Recent research from Gallup shows the number of uninsured patients in the U.S. is at a record low – at 11 percent. While this should be welcomed, statistics show that 23 million patients will still be without insurance by 2019. For these patients, safety-net clinics are one of the few healthcare providers they can turn to. However, these clinics can often struggle for funding themselves, and with the changing face of healthcare, they need to look for ways to remain financially viable. Could co-payments from patients be part of the solution?
The benefits and significance of co-payment
Co-payment has the potential to provide benefits to both the safety-net provider and the patients themselves, especially as safety-net clinics face uncertain times ahead. Patients would feel like they were contributing to their care by paying a nominal fee, rather than seeking ‘charity’. When patients pay towards their own care it can be beneficial to their self-esteem by improving a patient’s sense of self-sufficiency – and patients are happy to contribute where they can.
A contribution from patients would also help them to appreciate the value of health and wellness. In addition, it prepares them for when it becomes time to transition to commercial medical insurance, where they will face health insurance premiums and co-payments.
Challenging times for the safety-net community
The introduction of the Affordable Care Act has led to changing times for the safety-net community. As a Kaiser Family Foundation report states
“The ACA presents opportunities, challenges and uncertainties for safety net hospitals and health care systems. Coverage expansions under the ACA via premium tax credits for moderate-income individuals and through Medicaid in states adopting the ACA Medicaid expansion provide a major opportunity for safety net systems to gain new reimbursement for patients who previously were uninsured.
At the same time, safety-net providers face challenges and uncertainties due to competition for newly insured patients, low Medicaid reimbursement, and federal reductions in supplemental payments to hospitals for uncompensated care through Medicare and Medicaid DSH payments.”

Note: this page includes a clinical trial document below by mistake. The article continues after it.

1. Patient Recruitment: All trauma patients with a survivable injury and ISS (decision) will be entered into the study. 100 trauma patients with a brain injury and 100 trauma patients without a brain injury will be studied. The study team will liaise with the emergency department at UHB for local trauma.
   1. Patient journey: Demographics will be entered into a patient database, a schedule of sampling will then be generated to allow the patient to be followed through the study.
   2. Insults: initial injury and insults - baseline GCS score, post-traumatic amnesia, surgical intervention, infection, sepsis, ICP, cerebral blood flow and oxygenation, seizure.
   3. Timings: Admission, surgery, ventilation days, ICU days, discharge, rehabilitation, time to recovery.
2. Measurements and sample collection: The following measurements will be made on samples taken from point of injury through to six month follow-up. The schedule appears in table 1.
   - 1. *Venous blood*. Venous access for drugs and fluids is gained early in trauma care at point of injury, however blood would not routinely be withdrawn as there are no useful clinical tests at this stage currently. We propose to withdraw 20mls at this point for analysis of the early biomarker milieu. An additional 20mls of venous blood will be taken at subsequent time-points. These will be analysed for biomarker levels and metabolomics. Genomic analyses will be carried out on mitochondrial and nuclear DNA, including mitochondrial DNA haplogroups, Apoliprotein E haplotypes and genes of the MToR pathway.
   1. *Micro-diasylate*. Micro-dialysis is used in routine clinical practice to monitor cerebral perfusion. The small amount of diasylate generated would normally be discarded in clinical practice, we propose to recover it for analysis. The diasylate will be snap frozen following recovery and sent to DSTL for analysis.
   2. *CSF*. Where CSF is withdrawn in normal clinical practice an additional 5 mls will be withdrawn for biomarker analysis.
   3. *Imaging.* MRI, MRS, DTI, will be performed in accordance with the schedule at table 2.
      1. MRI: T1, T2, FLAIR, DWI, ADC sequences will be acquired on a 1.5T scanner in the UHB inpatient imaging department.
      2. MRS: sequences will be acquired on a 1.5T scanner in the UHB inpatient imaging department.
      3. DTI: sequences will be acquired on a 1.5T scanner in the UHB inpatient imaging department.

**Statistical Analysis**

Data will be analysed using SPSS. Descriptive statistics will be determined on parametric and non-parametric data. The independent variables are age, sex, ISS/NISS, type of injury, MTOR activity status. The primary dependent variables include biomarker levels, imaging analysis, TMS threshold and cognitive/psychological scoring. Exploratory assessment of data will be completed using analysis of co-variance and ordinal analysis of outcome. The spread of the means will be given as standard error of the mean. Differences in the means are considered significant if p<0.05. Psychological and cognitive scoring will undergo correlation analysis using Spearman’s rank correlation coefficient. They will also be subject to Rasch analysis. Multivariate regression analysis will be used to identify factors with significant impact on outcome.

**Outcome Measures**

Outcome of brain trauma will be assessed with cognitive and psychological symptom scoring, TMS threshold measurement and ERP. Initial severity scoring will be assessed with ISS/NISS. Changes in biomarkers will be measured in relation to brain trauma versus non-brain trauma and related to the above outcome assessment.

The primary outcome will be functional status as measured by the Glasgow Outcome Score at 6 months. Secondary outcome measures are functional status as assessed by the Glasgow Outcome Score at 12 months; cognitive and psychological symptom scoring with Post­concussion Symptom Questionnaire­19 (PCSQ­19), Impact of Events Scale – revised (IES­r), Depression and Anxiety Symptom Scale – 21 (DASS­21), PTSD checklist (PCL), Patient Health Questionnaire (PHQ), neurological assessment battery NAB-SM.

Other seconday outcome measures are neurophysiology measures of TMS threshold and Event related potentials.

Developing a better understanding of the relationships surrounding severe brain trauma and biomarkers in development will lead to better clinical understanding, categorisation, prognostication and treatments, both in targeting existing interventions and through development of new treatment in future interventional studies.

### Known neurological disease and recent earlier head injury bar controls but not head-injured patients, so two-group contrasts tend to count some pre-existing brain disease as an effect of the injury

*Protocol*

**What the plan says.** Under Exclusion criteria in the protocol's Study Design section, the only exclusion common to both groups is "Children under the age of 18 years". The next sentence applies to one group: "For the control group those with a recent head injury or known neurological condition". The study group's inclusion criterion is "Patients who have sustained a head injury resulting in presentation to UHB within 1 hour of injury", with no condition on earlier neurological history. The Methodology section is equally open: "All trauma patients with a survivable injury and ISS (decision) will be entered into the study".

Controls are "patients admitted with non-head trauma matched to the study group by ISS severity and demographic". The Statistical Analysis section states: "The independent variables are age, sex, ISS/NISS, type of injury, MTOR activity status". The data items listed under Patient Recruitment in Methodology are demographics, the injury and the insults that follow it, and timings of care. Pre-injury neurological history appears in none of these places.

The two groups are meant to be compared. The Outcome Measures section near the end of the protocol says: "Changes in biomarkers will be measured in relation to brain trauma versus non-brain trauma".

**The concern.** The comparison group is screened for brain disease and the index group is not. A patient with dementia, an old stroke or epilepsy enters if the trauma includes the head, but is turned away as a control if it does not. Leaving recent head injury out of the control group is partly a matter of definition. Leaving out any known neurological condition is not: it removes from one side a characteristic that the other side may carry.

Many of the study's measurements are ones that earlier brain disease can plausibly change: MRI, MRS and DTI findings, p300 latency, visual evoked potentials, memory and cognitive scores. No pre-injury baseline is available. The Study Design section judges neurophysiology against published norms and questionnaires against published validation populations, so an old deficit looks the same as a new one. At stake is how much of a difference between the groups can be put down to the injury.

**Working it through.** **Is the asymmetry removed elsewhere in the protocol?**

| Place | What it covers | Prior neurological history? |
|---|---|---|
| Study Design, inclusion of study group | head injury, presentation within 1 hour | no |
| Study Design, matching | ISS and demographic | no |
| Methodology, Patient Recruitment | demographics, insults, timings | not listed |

Safety-net clinics need to evolve to keep up with these changing and challenging times in healthcare and introducing co-payment arrangements for patients is one option. However, this is a move that many in the safety-net community would be reluctant to make; most of the patients visiting these clinics are already vulnerable and on low incomes. The introduction of co-payments could lead to additional disparity for patients who already face significant barriers to healthcare.
With millions of Americans uninsured, there is a huge strain placed on the limited resources of safety-net clinics. The safety-net community is likely to be under pressure to change direction and reform to meet the demands of an evolving healthcare system, and this is going to leave safety-net clinics with some tough decisions to make. Co-payment is indeed an option, but it is a choice that could lead to further disparity for the users of such services. As always, Free and Charitable Clinics may charge a nominal/sliding fee to patients, and still be considered Free or Charitable Clinics provided essential services are delivered regardless of the patient’s ability to pay. Any copayments assessed by the clinic may be waived according to clinic policy, generally on a sliding-fee scale basis or for extenuating circumstances.